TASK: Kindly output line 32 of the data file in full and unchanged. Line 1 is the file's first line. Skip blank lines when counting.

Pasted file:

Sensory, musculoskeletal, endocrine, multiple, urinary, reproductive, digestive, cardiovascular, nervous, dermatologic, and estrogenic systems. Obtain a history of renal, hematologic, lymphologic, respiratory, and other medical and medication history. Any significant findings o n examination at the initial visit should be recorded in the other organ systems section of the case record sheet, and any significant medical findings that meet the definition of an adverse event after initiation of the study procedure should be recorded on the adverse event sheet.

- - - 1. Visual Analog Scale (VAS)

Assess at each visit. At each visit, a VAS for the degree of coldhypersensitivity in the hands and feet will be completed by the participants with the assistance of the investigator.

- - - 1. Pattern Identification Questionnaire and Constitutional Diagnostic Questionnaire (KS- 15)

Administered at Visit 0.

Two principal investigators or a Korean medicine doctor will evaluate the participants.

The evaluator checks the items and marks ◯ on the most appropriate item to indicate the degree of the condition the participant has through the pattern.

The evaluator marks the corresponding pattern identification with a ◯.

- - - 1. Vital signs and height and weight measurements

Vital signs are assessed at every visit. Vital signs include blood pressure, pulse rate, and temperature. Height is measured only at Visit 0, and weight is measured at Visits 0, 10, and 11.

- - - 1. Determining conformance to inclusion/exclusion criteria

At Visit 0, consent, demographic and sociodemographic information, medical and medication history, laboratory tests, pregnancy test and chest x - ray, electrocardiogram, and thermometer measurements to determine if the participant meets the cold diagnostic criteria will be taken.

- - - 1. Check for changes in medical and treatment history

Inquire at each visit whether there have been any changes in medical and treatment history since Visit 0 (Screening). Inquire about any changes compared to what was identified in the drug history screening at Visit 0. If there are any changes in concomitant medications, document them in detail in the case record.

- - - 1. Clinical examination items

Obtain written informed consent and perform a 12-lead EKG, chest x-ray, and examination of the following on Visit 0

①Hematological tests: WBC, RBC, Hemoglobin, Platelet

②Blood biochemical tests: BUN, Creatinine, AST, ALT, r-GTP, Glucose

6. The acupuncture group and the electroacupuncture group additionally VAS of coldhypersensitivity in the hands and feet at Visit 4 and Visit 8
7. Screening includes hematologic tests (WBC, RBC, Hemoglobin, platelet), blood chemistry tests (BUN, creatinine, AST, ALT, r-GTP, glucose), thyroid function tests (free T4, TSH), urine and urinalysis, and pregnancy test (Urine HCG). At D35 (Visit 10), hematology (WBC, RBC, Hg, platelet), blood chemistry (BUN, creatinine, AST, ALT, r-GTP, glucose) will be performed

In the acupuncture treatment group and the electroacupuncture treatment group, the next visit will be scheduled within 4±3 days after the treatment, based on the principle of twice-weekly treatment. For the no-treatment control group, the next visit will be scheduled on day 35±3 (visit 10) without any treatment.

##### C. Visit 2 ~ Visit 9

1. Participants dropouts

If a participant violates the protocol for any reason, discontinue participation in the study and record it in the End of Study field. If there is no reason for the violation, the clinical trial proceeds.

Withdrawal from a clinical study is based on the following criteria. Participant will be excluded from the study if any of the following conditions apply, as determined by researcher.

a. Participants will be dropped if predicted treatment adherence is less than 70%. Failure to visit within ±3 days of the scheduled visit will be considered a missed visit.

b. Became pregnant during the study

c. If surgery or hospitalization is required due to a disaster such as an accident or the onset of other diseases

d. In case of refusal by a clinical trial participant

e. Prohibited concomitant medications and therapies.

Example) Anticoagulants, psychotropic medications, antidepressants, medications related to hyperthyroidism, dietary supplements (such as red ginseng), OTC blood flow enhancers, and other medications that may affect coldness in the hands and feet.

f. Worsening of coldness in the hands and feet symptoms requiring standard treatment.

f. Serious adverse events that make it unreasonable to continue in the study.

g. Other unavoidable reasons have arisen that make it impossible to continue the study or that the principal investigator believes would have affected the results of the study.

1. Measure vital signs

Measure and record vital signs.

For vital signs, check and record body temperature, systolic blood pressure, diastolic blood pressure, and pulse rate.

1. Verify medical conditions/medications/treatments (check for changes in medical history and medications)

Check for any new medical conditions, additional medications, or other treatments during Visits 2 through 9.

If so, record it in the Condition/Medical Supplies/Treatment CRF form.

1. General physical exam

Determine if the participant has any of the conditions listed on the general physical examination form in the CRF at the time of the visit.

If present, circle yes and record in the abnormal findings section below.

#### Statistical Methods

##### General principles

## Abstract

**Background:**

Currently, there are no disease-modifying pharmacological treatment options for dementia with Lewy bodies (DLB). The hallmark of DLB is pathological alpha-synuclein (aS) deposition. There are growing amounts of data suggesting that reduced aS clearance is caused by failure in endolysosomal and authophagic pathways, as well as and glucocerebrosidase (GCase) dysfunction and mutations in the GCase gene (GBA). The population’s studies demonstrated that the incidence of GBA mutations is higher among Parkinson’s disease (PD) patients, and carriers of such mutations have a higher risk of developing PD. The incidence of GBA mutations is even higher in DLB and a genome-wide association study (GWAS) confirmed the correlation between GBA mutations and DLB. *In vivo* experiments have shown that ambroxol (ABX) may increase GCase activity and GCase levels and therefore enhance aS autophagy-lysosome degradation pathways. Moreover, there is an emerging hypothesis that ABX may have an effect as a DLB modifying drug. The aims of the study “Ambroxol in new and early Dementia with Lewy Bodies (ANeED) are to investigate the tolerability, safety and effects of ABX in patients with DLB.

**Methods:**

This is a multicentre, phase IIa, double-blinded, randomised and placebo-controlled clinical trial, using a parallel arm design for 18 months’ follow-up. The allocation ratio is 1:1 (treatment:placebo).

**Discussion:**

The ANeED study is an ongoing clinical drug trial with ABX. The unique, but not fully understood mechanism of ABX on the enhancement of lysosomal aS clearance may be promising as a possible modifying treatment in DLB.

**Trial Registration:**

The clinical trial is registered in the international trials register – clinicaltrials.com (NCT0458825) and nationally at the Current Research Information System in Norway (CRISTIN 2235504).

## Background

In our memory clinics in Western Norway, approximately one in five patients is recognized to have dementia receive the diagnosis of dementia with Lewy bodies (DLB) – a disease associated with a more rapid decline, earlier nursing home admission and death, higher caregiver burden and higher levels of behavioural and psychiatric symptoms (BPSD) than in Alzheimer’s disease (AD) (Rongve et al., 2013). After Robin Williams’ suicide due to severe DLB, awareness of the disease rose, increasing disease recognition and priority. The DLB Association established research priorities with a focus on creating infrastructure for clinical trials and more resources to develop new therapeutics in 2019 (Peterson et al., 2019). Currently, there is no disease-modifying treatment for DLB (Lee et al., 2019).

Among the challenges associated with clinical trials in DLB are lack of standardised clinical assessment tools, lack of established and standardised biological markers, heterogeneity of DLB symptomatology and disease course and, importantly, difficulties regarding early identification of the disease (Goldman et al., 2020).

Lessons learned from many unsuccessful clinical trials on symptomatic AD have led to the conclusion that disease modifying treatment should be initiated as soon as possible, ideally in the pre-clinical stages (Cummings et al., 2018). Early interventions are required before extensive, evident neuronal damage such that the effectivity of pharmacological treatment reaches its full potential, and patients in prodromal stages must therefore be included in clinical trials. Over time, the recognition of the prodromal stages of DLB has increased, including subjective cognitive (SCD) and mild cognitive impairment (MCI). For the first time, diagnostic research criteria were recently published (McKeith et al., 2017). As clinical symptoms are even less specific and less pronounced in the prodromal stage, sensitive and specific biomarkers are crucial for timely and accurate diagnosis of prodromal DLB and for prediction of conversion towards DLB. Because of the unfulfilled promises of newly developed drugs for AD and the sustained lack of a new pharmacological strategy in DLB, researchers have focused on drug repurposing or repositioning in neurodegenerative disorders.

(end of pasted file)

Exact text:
f. Worsening of coldness in the hands and feet symptoms requiring standard treatment.